Nam still too reliant on power imports

Despite all efforts in addressing Namibia’s electricity supply challenges, the country remains overly reliant on imports.

13 August 2018 | Energy

It is clear that we need to find ways to generate more electricity locally and increase its access both in urban and rural areas. – Tom Alweendo, Minister: Mines and Energy

Namibia is in the process of becoming more self-sufficient in terms of electricity production, the minister of mines and energy, Tom Alweendo, said last week in his keynote address at the 2018 Electricity Supply Industry (ESI) Forum in Swakopmund.

He explained that as part of the process, a total of 18 independent power producers (IPPs) signed power purchase agreements (PPAs) with NamPower to supply about 171 megawatts (MWs) of renewable energy for projects in the country.

Alweendo also commended Cabinet for the approval of the National Integrated Resource Plan, which aims to find cost-effective electricity generation options that would enable the country to meet its electricity supply needs over the next 20 years.

However, according to the minister, despite all these intervention efforts and others in addressing Namibia’s electricity supply challenges, the country remains overly reliant on imports, which make up about 60% of its electricity needs.

Regarding access to the electricity grid, Alweendo stated that less than 50% of the country’s population is connected, noting: “It is clear that we need to find ways to generate more electricity locally and increase its access both in urban and rural areas.”

On the country’s electricity distribution sector, Alweendo informed the forum that this sector has already evolved since the country’s independence in 1990, with the establishment of regional electricity distributors (REDs) to enhance the reliability and affordability of electricity.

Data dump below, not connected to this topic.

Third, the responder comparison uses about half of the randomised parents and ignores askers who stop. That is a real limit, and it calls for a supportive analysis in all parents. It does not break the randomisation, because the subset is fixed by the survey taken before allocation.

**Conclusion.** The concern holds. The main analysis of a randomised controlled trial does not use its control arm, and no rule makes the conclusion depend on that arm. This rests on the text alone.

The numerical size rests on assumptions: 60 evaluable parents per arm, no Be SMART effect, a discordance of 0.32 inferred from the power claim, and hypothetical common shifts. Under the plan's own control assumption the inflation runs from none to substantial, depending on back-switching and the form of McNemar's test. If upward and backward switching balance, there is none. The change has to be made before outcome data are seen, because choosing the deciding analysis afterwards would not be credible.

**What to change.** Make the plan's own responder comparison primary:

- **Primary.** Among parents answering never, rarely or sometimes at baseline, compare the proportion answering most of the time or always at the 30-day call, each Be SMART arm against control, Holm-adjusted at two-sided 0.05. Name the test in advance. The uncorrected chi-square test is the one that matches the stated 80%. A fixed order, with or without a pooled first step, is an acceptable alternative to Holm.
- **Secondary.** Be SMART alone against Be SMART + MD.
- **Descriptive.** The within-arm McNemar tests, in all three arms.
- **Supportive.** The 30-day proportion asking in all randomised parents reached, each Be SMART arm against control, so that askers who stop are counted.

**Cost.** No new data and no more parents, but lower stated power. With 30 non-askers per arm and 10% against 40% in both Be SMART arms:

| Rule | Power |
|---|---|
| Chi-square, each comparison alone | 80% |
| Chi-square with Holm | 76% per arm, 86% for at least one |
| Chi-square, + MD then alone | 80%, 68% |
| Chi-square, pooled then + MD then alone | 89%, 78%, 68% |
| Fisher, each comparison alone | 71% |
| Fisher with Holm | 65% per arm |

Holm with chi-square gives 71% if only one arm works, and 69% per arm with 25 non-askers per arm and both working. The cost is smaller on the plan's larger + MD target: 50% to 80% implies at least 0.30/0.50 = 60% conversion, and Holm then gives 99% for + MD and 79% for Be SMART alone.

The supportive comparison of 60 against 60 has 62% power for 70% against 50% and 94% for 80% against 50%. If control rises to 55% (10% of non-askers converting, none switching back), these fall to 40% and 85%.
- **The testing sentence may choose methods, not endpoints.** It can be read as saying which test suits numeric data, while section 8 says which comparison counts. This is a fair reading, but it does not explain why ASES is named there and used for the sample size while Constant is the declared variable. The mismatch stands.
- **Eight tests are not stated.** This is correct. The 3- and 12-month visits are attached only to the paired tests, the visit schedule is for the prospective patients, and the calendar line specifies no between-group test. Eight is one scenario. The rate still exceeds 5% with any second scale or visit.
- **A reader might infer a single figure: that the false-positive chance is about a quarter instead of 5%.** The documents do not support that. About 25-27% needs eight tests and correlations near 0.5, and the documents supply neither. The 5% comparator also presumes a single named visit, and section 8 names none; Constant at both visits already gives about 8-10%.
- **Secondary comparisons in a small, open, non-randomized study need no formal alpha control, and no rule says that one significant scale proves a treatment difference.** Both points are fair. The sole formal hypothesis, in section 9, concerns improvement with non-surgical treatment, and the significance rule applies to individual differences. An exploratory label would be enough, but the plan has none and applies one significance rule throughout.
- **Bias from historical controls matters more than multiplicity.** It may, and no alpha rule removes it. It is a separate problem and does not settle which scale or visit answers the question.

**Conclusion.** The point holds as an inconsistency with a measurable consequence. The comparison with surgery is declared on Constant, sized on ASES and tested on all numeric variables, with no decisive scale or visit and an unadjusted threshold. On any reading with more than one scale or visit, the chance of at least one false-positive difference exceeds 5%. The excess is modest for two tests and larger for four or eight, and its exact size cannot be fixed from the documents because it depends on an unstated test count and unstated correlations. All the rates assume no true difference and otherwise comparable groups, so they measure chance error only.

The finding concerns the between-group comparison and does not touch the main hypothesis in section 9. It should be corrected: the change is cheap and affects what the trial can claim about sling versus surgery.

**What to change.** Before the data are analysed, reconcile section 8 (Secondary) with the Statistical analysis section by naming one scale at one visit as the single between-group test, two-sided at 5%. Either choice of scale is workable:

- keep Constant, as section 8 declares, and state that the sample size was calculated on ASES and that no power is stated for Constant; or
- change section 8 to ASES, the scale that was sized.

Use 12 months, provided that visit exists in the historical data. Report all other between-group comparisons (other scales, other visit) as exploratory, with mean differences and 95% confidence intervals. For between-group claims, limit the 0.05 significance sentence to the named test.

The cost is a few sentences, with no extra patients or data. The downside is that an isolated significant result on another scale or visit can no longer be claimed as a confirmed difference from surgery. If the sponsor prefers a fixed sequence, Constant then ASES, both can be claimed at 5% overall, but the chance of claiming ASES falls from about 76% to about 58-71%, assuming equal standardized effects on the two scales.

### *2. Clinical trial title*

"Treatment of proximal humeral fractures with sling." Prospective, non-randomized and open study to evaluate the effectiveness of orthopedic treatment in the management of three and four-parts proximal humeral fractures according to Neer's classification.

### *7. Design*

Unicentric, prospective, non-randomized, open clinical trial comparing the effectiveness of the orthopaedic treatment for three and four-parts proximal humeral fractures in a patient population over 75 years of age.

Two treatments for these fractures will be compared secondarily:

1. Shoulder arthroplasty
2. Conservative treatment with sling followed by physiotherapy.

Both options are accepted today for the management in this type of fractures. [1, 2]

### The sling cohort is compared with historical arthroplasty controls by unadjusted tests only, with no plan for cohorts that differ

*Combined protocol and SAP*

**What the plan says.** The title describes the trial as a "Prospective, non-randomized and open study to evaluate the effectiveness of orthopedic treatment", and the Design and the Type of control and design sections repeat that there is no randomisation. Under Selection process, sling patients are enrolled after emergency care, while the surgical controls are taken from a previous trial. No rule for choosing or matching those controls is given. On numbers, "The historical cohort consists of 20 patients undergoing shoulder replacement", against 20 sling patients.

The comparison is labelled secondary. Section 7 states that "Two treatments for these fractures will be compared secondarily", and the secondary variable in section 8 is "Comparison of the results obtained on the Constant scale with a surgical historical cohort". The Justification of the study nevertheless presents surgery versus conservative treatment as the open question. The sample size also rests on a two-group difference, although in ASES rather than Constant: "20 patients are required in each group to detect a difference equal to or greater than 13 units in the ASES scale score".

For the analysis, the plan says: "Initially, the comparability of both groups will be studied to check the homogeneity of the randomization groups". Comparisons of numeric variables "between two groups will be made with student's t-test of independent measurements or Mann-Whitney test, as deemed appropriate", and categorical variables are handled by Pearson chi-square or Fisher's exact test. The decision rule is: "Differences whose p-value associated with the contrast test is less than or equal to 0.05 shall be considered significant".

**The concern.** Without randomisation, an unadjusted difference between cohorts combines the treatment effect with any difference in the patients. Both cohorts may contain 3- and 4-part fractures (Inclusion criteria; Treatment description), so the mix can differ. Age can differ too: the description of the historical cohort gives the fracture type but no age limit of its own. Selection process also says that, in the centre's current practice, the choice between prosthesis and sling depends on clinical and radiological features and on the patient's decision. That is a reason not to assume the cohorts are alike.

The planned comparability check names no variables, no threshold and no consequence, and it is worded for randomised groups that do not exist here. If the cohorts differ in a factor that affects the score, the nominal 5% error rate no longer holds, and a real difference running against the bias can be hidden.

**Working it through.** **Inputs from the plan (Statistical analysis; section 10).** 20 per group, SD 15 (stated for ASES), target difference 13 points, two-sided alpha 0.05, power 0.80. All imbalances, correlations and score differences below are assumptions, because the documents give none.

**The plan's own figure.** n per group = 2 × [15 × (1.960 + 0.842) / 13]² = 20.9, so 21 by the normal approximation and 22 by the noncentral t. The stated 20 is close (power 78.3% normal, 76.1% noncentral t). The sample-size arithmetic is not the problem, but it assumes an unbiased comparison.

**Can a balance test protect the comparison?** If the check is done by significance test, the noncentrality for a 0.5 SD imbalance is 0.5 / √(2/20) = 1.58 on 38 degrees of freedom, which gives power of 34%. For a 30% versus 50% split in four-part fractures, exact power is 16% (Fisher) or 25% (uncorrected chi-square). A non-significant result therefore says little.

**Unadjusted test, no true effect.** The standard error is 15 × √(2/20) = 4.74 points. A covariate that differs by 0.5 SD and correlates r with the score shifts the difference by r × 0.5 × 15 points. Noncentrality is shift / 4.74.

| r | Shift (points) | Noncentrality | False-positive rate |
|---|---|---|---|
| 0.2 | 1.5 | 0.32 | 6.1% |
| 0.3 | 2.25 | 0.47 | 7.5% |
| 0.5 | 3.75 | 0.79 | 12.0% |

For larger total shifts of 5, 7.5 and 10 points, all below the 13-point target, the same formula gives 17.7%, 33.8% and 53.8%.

Reform

“Our reform process will be less than successful with the current structure characterised by a single buyer of electricity. IPPs should continue to be a feature of our electricity supply industry; they increase the local supply of electricity without creating more reliance on extremely limited government investment funds,” he said, calling for increased private sector investment in power generation, given the country’s renewable energy capacity.

“Electricity is not simply a commodity; it is both crucial to development and a necessity for all people regardless of their social status,” he added, though noting that his ministry is aware that cost reflective tariffs have the potential to place a heavy burden on final consumers, especially the poor and vulnerable.

“In an attempt to ensure that customers are treated equitably, the government through the ministry devised the National Electricity Support Tariff Mechanism to make electricity more affordable through a subsidised tariff to household consumers on connection capacity below 15 Amperes (Amps),” said Alweendo.

The one-day forum was held under the theme “Building a Sustainable Future”. - Nampa

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